The importance of Fishing Conservation Policy and Practices

By Andy Whitcomb

Jan 16, 2018

A fishing conservation policy is set by several agencies with a goal of providing a sustainable fishery for anglers.

A fishing conservation policy is a strategy of rules and regulations with a goal of sustainable fisheries management.  Because all aquatic systems are complex and continually changing, fish conservation practices and methods fluctuate as well.

Guidelines of a fishing conservation policy are set and enforced by various organizations and agencies such as at the federal level, the National Oceanic and Atmospheric Administration, and the U.S. Fish and Wildlife Service. Within those parameters, each state has its own set of regulations. Additionally, private entities may have an additional set of rules.

For example, bass tournaments follow not only state regulations, but must enforce their strict specific fish conservation practices to be able to continue a format of weighing bass on the stage for an audience.  Some of the best catch and release practices are exhibited by Bassmaster tournaments with artificial lures only, brief fights to lessen fish stress, and significant scoring penalties if bass are injured. The Major League Fishing tournament series even penalizes anglers if a bass touches the boat or is released at a height above the gunwale. 

Another critical part of a fishing conservation policy is a historical baseline.  By gathering water quality and fisheries data, managers have a better chance of determining trends on fish populations. Every fish sampling method has a degree of bias for a size, species, area, etc. so several sampling methods must be collected. The goal is to learn key information about factors such as growth rate, forage base, and spawning habitat not only to determine trends but to try to forecast and stay ahead of any aspect that is detrimental to fish conservation.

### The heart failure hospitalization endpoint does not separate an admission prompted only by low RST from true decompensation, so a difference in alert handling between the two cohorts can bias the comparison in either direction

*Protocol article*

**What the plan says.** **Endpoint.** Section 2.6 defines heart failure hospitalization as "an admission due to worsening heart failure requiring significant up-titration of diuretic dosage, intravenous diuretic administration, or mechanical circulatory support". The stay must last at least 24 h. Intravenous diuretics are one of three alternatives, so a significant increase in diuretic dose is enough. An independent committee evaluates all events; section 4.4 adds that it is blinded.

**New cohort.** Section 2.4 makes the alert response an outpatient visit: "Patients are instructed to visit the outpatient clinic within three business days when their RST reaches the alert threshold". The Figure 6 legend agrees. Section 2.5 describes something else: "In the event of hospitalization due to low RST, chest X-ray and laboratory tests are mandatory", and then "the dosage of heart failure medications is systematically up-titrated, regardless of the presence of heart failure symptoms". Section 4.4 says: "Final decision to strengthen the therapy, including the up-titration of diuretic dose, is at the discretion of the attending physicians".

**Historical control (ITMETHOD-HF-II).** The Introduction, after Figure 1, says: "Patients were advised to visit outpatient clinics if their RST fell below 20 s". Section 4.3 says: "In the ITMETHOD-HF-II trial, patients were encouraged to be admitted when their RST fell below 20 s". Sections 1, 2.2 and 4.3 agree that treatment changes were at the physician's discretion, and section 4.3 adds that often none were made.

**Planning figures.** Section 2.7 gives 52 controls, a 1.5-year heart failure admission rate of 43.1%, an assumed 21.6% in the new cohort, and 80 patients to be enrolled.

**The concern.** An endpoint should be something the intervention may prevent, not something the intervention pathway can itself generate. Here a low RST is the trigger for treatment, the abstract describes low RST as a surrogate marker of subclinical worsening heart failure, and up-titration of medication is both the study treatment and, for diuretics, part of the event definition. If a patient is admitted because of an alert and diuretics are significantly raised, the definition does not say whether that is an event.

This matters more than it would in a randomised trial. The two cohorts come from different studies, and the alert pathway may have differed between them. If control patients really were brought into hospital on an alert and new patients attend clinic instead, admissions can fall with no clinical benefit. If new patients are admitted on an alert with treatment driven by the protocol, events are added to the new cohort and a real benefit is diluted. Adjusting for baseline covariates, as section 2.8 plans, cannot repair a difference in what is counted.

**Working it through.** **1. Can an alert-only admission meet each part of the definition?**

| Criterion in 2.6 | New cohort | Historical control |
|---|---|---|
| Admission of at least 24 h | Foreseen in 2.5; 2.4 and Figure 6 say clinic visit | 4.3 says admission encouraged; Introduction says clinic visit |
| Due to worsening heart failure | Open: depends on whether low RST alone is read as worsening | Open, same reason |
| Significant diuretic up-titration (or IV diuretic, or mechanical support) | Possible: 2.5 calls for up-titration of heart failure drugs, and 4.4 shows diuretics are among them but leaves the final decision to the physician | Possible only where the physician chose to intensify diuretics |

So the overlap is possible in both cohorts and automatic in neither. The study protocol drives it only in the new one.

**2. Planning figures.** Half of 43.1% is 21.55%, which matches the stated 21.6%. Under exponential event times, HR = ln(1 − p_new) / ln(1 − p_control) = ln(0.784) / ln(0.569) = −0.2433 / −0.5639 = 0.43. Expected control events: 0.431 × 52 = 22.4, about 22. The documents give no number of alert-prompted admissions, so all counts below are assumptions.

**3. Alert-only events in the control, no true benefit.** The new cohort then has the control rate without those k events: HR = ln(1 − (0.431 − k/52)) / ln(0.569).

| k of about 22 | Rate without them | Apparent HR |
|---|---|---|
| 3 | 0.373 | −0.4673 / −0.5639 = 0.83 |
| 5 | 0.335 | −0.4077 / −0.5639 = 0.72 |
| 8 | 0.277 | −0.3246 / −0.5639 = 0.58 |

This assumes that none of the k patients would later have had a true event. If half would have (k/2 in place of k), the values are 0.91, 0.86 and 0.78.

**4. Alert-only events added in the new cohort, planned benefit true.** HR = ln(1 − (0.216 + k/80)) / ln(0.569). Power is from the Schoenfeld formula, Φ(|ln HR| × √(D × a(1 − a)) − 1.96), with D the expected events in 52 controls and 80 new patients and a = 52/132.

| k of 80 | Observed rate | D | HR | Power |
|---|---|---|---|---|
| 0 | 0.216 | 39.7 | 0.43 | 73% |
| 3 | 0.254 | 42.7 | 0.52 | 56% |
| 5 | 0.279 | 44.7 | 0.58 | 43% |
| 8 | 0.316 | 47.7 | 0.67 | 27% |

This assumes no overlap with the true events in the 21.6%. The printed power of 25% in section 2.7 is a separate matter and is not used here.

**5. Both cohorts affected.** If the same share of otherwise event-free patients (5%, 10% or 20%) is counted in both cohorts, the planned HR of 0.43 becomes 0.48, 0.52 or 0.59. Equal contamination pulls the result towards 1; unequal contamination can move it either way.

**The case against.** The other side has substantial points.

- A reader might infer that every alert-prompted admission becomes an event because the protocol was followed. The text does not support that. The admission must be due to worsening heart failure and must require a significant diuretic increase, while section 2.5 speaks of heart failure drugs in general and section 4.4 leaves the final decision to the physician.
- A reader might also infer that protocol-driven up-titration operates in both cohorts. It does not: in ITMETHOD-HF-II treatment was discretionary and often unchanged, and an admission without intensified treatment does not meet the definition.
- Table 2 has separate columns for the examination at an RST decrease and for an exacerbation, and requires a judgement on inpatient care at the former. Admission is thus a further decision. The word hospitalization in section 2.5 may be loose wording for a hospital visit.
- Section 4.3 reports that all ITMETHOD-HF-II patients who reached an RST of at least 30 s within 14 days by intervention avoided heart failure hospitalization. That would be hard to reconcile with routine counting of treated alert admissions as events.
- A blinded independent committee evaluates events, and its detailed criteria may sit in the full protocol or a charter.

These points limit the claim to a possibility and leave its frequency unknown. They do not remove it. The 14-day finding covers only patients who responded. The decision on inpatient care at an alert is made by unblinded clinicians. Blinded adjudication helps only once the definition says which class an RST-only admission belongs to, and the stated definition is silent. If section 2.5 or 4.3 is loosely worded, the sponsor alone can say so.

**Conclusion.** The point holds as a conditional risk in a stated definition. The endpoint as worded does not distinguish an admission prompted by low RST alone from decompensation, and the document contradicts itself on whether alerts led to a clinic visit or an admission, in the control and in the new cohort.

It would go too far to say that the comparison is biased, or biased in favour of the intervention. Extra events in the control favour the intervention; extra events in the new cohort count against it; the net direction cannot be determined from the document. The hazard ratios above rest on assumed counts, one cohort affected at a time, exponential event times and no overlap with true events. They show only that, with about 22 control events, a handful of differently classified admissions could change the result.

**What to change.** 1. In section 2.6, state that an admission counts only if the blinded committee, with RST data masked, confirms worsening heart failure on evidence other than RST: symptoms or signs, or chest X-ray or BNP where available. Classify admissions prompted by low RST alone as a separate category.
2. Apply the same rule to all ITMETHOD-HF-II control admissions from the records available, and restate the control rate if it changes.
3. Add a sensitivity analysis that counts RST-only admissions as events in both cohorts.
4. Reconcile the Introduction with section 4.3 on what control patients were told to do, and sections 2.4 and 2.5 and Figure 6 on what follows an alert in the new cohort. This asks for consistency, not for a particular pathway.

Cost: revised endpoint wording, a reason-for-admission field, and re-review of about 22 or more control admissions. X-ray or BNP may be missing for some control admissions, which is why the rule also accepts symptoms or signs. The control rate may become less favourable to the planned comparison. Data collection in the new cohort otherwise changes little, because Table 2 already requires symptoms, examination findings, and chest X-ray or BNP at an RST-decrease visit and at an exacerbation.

A fishing conservation policy and fish conservation practices attempt to maintain both quality fishing for anglers and a sustainable harvest production of each fishery. Therefore regulations vary not only by state but often by bodies of water within a state. It is important that every angler follows these fish conservation practices which may change from year to year such as harvest size, quantity of fishing rods per angler, or type of bait so that everyone can continue to enjoy a great fishing experience. And don’t forget:  Funds from your fishing license fittingly go right back to fish conservation efforts, such as fisheries management and fish conservation methods!

Andy Whitcomb
Andy Whitcomb
Andy is an outdoor writer ( and stressed-out Dad has contributed over 380 blogs to since 2011. Born in Florida, but raised on banks of Oklahoma farm ponds, he now chases pike, smallmouth bass, and steelhead in Pennsylvania. After earning a B.S. in Zoology from OSU, he worked in fish hatcheries and as a fisheries research technician at OSU, Iowa State, and Michigan State.